Avoid polishing case hardened parts. Doing so will lead you down the primrose path. :uhoh:

Hawk
June 26, 2008, 11:52 AM
Ah, Fuff, you underestimate your influence.

I may not have the SCoSW, but I did get the Kuhnhausen manual, a set of cup punches and the S&W bit set from Brownell's some time back based on a post of yours.

I haven't found a use yet for the most expensive part (the cup punches) and only used 2 of the 5 bits but I assume the rest are there for other models.

Anyhow, it went back together with only the cover of the manual getting used. Maybe I'll actually open the thing and see about that hammer although it seems to have righted itself - perhaps back in the '80s. ;)

Old Fuff
June 26, 2008, 12:15 PM
I didn't mention it before, but you should get a set of feeler guages - the kind normally used to gap spark plugs. You will find a better quality set at Brownells, but you can also get a set in most automotive parts & accessory stores.

With the hammer forward, you measure the gap on each side of the hammer and frame to see if it's off-center. I suspect in your case there is zero space on the right side, and (whatever) on the left. Brownells has what are called hammer or trigger bearings (fancy name for "washers") that can be dropped on the hammer or trigger studs (pivot pins) on one side or the other to center the hammer or trigger (sometimes both). Installing them takes no special skill or tools. You will find detailed information and illustrations if you actually look in the shop manual.

This is something where you can't go wrong, because you don't alter the revolver itself in any way.

Why the pin punches? You may have noticed that there are little pins in the hammer and trigger. Sometimes one or more of these pins may be off center and then rub on the frame. You use a punch to drive it back so that both sides are below flush with the sides of the respective part.

saltydog452
June 26, 2008, 01:14 PM
'Sticky material'.

salty

Shade00
June 26, 2008, 02:26 PM
I knew there was a reason I'd be wanting to order the S&W Shop Manual... got Colt Vol. 1 the other day. Haven't had time to really dig in though. Guess it's a shame I haven't found any problem Colts or Smiths yet... Fuff has already snapped them all up. :mad:

Old Fuff
June 26, 2008, 02:35 PM
Fuff has already snapped them all up.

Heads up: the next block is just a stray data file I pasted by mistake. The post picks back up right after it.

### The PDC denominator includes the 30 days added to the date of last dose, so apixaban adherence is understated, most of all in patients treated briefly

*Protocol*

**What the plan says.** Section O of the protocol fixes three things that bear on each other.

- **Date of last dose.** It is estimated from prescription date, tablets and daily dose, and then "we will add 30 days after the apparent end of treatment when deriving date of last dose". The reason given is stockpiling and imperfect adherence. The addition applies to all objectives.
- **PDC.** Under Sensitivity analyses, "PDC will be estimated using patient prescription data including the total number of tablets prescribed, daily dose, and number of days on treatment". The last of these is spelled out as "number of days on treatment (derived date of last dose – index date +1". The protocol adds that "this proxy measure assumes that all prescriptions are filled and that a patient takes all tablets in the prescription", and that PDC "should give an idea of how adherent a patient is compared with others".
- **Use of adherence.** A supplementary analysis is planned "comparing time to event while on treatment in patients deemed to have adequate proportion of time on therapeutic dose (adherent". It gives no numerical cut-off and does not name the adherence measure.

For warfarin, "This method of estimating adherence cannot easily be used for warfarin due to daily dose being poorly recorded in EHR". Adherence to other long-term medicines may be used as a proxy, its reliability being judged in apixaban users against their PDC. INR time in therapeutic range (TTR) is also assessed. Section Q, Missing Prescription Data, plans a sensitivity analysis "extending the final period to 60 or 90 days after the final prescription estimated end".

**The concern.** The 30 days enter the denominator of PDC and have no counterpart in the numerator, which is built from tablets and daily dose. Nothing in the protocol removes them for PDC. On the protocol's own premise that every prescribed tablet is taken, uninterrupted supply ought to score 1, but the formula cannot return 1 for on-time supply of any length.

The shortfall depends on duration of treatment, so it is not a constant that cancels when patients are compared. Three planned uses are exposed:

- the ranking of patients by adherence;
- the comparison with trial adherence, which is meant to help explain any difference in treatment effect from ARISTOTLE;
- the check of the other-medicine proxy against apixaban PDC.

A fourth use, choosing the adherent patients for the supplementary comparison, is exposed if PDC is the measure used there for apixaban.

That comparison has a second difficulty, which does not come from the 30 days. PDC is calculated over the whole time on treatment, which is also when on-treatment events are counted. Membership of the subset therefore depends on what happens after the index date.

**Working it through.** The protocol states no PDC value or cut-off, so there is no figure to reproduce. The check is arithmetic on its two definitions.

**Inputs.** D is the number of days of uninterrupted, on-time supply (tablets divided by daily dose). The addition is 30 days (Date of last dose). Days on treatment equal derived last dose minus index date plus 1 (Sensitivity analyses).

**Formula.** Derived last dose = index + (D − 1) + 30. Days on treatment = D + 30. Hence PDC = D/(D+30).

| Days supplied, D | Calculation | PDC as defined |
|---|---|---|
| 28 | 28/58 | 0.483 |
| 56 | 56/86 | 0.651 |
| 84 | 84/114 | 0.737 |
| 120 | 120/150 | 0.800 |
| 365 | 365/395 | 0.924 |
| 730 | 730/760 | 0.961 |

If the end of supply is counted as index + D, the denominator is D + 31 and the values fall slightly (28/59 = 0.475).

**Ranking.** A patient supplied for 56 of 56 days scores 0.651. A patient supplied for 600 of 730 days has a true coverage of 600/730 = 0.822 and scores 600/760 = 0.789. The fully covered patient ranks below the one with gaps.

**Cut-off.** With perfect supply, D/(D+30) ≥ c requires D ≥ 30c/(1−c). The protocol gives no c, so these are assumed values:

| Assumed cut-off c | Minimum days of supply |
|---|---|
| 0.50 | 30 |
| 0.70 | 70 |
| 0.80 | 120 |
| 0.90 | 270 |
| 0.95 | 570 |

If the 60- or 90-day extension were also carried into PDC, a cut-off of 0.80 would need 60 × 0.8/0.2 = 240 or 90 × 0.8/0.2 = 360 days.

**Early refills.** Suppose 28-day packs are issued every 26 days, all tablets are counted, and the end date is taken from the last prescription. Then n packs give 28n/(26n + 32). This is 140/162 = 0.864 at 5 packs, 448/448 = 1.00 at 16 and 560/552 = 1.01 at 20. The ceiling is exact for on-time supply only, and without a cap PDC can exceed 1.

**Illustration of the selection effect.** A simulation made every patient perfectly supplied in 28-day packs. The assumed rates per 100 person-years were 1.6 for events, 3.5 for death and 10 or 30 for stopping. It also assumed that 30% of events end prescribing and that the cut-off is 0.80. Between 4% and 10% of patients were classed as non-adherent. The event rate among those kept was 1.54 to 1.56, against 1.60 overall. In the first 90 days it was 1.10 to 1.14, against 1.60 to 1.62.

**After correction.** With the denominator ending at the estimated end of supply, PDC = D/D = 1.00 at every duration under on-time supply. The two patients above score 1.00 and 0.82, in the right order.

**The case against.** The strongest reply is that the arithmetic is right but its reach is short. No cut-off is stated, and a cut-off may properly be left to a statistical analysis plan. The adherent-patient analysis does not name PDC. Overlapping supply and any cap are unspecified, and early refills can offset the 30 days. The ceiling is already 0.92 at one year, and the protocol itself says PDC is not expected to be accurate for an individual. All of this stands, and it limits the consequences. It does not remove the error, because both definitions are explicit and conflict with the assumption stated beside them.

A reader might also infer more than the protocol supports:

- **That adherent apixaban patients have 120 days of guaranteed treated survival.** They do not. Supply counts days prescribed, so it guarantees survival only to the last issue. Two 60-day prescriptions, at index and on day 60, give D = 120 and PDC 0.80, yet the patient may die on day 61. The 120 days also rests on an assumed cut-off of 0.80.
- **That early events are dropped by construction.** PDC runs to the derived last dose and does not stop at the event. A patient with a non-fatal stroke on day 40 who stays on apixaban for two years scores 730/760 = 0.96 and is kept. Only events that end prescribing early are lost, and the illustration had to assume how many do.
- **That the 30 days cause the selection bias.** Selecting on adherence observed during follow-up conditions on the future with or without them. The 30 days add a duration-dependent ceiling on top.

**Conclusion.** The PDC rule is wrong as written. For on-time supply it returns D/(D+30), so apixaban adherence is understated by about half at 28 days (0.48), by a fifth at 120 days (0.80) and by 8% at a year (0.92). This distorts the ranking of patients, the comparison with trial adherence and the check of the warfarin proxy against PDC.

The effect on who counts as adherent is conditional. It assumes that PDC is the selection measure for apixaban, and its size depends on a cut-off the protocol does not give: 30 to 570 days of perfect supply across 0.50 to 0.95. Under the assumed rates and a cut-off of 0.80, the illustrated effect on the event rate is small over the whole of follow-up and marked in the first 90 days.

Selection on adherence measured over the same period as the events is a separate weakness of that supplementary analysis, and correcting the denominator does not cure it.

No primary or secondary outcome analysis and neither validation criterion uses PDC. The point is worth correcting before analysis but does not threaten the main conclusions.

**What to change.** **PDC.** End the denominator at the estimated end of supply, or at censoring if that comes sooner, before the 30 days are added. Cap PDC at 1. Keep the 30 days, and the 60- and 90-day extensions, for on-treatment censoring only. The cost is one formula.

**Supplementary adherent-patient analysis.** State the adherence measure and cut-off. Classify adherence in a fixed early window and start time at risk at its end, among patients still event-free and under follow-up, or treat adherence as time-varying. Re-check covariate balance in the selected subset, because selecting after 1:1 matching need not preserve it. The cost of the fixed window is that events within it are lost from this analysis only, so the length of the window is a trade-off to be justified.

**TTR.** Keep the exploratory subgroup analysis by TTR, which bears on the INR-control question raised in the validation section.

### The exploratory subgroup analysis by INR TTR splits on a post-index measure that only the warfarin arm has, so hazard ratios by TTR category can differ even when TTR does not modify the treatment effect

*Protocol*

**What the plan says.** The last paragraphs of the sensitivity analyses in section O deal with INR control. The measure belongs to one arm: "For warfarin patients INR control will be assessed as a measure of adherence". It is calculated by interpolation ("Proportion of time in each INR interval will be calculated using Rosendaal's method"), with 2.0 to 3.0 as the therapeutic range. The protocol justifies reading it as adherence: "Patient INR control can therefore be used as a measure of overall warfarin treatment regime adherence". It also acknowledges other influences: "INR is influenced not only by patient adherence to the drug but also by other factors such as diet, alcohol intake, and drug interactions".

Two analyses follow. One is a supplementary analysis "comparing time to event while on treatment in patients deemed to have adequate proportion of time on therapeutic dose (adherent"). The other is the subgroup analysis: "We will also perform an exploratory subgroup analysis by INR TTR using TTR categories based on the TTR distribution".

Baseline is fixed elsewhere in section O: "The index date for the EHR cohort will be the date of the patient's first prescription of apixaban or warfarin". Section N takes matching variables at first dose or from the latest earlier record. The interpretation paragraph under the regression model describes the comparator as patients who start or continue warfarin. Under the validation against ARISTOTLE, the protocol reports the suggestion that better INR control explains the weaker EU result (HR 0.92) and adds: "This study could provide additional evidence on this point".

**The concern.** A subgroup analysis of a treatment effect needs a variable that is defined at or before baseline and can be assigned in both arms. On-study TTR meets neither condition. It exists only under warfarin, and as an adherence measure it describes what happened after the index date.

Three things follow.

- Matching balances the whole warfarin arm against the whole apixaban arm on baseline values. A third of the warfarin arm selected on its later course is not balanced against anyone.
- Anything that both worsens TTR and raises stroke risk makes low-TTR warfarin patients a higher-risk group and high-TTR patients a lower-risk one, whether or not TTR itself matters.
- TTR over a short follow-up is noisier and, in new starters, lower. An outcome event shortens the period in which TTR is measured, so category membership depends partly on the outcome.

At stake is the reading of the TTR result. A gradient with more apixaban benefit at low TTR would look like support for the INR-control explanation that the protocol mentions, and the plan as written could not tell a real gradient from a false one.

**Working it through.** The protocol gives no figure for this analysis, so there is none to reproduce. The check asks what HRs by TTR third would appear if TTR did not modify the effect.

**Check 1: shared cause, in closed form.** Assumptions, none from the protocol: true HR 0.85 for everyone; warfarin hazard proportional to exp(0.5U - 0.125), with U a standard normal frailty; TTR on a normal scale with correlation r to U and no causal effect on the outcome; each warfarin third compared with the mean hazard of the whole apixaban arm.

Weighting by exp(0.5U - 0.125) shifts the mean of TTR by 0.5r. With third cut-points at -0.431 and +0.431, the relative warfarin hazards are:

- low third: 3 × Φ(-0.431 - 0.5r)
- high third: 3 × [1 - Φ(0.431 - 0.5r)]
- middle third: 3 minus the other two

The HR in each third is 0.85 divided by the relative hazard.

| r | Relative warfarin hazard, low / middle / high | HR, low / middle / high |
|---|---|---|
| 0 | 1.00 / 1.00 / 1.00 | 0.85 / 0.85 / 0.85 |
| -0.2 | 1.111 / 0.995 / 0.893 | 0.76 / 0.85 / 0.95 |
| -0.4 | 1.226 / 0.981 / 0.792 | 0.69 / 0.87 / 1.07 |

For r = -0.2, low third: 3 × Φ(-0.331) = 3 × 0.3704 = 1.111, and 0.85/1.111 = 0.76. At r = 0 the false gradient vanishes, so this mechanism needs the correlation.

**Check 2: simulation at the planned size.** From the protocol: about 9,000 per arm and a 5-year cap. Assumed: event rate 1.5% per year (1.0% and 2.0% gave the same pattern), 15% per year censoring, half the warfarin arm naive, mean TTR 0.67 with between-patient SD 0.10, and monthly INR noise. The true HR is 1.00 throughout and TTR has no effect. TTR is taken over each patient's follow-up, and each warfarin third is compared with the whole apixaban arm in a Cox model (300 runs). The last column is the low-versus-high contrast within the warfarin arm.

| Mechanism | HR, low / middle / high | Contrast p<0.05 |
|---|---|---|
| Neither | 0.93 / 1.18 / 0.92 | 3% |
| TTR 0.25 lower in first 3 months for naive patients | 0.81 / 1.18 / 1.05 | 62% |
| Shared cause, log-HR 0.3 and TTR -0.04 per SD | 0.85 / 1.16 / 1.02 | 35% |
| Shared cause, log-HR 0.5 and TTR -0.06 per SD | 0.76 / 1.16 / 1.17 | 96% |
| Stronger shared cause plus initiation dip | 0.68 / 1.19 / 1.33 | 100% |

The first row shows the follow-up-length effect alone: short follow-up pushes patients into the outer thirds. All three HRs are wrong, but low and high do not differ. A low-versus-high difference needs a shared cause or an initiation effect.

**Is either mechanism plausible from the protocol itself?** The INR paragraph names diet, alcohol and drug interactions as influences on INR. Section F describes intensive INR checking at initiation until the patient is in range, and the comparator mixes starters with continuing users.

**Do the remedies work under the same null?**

Well I do try... :evil: :D

Wheeler44
June 26, 2008, 06:41 PM
This reminds me of last week.

I had just started cleaning using a new system with a "fairly" aggressive bore solvent. I also started using jags.

Due to my unfamiliarity and clumsiness I closed the cylinder (by accident) just as the jag exited the barrel. You guessed it jag in cylinder, no problem you say, well you don't know Wheeler. Of course I broke the jag off the cleaning rod. Can you say cylinder lock up? With copper solvent in bore? On my sons heirloom Victory Model. Fortunately he was still asleep.

A quick stock and side plate removal, mental photograph of the guts, remove mainspring, remove hammer, use thin wire through
firing pin opening to gently tap jag back (harder than it sounds, use a long, stiff piece of wire and just bounce it, many, many times) and reassemble, just as son wakes up to say "man that stuff stinks, hey, thanks for lubricating the lock work on my revolver" and inside the solvent manufacturers recommended "soak" time.

MrBorland
June 26, 2008, 07:07 PM
Nice job, Hawk! The Python's next?

Hawk
June 26, 2008, 10:18 PM
The one remaining Python is chastity belted. The two others are living proof that Fuff isn't sucking up all the problem children - he's grabbing all the cherries.

I'm the poster child for finding revolvers, most specifically Pythons, that need help. I've also shown some aptitude for finding Bangor Punta'd S&Ws as well, but I have nowhere near the talent for sniffing out high-suckage S&Ws as I've demonstrated for Colts.

I lay claim to being the one responsible for Shade00 not needing repair manuals. I bought all the stink pots. The 28-2 is different in that I'm going to get it running right rather than sell it (Colts) or send it in for repairs (S&W).

I did find some feeler gauges - I can make the hammer / frame clearance nearly anything I want - hammer is a tad sloppy on the pin it would appear. But it sure enough is tighter on the right side - looks like I'm in for ciphering this shim operation. I'm actually looking forward to it.. I think...

:D

Old Fuff
June 26, 2008, 10:31 PM
The one remaining Python is chastity belted. The two others are living proof that Fuff isn't sucking up all the problem children - he's grabbing all the cherries.

Generally speaking I like problem children that were made before 1960, and 1945 is even better. Of course parts can be a problem so I tend to be selective.

... he's grabbing all the cherries.

You bet baby!!! all I can steal. :neener:

But it's getting harder to do. :(